The International Monetary Fund (IMF) has published its policy ‘wish list’ for Australia. It includes stronger climate policies, a tougher approach to inflation, and sweeping tax changes.
The recommendations come from the IMF’s annual assessment of the Australian economy.
Here’s a closer look.
What is the IMF?
The IMF is an international institution focused on economic growth and stability. It provides loans to ‘bail out’ countries in debt trouble, which often come with strings attached, such as policy changes.
Even for countries like Australia which do not require IMF loans, the IMF routinely offers policy advice.
While it may sometimes mention economic equality, its main focus is on total prosperity and its advice should be seen through this lens.
The IMF’s wish list
The IMF noted that Australia, like many countries, is navigating difficult economic conditions, but has been “resilient”.
The key risk it identified is that inflation (rising prices) remains too high and risks becoming a long-term issue.
The IMF recommended the RBA raise interest rates further. It also suggested governments limit major public infrastructure projects, which can add to price pressures in construction.
It acknowledged the government’s “targeted” cost of living relief and called for further support for “vulnerable households”.
Over the longer term, the IMF called on the government to do more to fix the ‘structural deficit’ in its budget. That is, the situation where spending is expected to exceed tax over the long term.
On the spending side, it said there was a need to “contain” spending growth in health, aged care and the National Disability Insurance Scheme.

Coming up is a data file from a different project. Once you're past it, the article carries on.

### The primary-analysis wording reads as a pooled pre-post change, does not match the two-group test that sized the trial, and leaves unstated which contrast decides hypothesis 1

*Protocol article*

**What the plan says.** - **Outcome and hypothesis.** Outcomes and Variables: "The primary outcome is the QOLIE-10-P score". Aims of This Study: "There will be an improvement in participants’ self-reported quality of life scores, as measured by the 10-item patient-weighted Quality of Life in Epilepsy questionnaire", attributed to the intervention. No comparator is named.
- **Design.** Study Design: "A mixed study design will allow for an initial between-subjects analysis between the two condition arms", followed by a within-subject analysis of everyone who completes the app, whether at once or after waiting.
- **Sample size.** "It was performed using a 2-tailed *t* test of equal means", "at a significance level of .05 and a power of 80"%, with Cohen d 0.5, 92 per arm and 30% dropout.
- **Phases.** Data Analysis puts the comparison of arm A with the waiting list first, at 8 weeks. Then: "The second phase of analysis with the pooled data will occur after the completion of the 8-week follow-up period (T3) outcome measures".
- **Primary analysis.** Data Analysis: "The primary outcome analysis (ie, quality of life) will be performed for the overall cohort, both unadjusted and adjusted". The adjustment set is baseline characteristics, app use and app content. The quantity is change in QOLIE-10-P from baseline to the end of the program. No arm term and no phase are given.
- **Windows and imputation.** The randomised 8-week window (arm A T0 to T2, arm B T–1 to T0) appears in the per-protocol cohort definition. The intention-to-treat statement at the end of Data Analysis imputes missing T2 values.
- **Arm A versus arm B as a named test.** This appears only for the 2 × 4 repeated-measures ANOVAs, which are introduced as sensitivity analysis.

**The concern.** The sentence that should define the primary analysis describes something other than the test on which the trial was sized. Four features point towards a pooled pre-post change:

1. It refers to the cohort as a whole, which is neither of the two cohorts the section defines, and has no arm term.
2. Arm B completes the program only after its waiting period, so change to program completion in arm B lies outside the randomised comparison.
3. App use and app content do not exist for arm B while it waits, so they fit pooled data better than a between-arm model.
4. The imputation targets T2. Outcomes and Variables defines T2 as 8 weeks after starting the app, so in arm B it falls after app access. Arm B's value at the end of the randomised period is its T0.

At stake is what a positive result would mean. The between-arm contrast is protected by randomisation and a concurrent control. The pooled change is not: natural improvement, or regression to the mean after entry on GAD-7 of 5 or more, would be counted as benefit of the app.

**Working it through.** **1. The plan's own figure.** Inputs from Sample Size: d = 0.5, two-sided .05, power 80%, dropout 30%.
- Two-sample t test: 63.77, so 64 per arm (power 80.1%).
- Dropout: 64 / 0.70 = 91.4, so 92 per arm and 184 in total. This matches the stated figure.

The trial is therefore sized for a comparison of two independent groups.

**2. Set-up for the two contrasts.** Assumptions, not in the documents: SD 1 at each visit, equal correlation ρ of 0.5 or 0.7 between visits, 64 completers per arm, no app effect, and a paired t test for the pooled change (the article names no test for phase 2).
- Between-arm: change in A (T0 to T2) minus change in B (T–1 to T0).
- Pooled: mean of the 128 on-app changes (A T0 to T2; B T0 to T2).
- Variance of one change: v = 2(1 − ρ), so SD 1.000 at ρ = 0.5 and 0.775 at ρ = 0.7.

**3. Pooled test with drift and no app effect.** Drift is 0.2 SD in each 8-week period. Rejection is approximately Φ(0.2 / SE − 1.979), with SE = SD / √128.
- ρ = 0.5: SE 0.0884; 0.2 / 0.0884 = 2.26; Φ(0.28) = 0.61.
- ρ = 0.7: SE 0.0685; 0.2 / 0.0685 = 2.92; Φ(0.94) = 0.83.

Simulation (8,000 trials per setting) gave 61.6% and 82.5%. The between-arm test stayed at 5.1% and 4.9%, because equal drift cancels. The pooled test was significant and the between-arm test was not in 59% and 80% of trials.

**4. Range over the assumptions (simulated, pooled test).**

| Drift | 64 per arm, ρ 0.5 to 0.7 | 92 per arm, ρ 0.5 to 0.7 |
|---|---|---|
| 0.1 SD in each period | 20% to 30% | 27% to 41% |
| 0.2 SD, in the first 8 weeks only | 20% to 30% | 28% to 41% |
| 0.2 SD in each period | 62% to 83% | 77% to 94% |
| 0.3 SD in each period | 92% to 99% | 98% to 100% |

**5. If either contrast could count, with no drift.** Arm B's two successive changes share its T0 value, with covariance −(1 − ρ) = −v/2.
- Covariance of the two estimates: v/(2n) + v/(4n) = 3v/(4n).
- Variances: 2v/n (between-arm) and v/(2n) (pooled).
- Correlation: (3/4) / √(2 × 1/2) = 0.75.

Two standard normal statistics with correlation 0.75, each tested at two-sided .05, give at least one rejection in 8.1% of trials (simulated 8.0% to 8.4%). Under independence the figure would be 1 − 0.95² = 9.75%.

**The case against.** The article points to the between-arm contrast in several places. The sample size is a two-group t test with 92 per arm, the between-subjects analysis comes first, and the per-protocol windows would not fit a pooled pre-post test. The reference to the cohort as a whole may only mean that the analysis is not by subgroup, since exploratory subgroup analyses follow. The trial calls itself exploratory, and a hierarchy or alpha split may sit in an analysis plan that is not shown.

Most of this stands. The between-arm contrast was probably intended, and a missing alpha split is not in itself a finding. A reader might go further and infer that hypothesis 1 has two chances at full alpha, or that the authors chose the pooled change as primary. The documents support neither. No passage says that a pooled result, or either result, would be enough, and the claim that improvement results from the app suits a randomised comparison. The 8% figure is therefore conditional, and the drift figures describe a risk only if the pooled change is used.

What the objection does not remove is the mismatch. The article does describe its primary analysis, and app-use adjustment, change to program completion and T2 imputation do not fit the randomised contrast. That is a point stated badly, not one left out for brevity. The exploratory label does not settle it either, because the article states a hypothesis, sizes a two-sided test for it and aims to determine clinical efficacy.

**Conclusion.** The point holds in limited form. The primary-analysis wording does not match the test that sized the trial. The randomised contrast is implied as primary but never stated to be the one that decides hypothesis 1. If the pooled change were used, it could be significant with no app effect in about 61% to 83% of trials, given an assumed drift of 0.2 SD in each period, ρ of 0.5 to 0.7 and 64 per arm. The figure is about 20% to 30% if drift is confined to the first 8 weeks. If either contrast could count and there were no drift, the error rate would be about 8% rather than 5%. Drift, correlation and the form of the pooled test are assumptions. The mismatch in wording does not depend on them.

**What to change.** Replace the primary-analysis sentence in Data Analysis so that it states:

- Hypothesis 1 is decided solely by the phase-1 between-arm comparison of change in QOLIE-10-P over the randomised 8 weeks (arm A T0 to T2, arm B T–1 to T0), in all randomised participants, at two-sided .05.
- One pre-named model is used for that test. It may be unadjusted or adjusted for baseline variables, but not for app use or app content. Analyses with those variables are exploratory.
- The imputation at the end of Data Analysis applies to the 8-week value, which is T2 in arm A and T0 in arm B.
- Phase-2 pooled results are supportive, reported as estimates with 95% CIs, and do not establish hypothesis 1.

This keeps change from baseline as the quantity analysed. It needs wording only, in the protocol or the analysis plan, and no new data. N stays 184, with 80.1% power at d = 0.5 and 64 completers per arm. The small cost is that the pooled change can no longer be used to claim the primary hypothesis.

On the tax side, it called for a shift away from high ‘direct’ taxes (e.g. income tax and company tax) and towards ‘indirect’ taxes (e.g. GST and land tax).
The reason is that ‘indirect’ taxes – which apply when people own or purchase things, rather than when they earn money – are generally regarded as less disruptive to people’s decision-making.
However, the IMF acknowledges that ‘flat rate’ taxes like GST (10% on most goods and services) are more burdensome for people on lower incomes. The IMF recommends any GST changes be accompanied by “support to vulnerable households” to compensate for this.
The IMF recommended Australia implement an economy-wide price on greenhouse gas emissions (a ‘carbon price’), calling it “the most effective way to achieve net zero”.
The Australian Government’s key climate policy, the ‘safeguard mechanism’, is similar to a carbon price but it applies only to a selection of large polluters. The IMF called this “second-best” but “an important milestone”.
It welcomed government renewable energy targets and fuel efficiency standards. It said, however, that tax discounts for electric vehicle purchases were “regressive” as they primarily benefited high-income people.
The IMF welcomed recent policies by governments to boost the supply of housing. It identified insufficient supply as a key driver of housing affordability and accelerating rent prices.
It also noted the increase in migration since COVID was “adding to pressures” in housing, but that on the other hand migration was making a significant contribution to economic growth and productivity.
Government and opposition responses
Treasurer Jim Chalmers described the IMF’s wish list as “a glowing endorsement” of Australia’s economic management.
“The Government is helping not hampering the fight against inflation,” Chalmers said.
Acting Shadow Treasurer Jane Hume said the IMF’s concerns about inflation showed the Government was not doing enough. “Inflation is going to be higher for longer, because of Labor’s lack of action,” Hume said.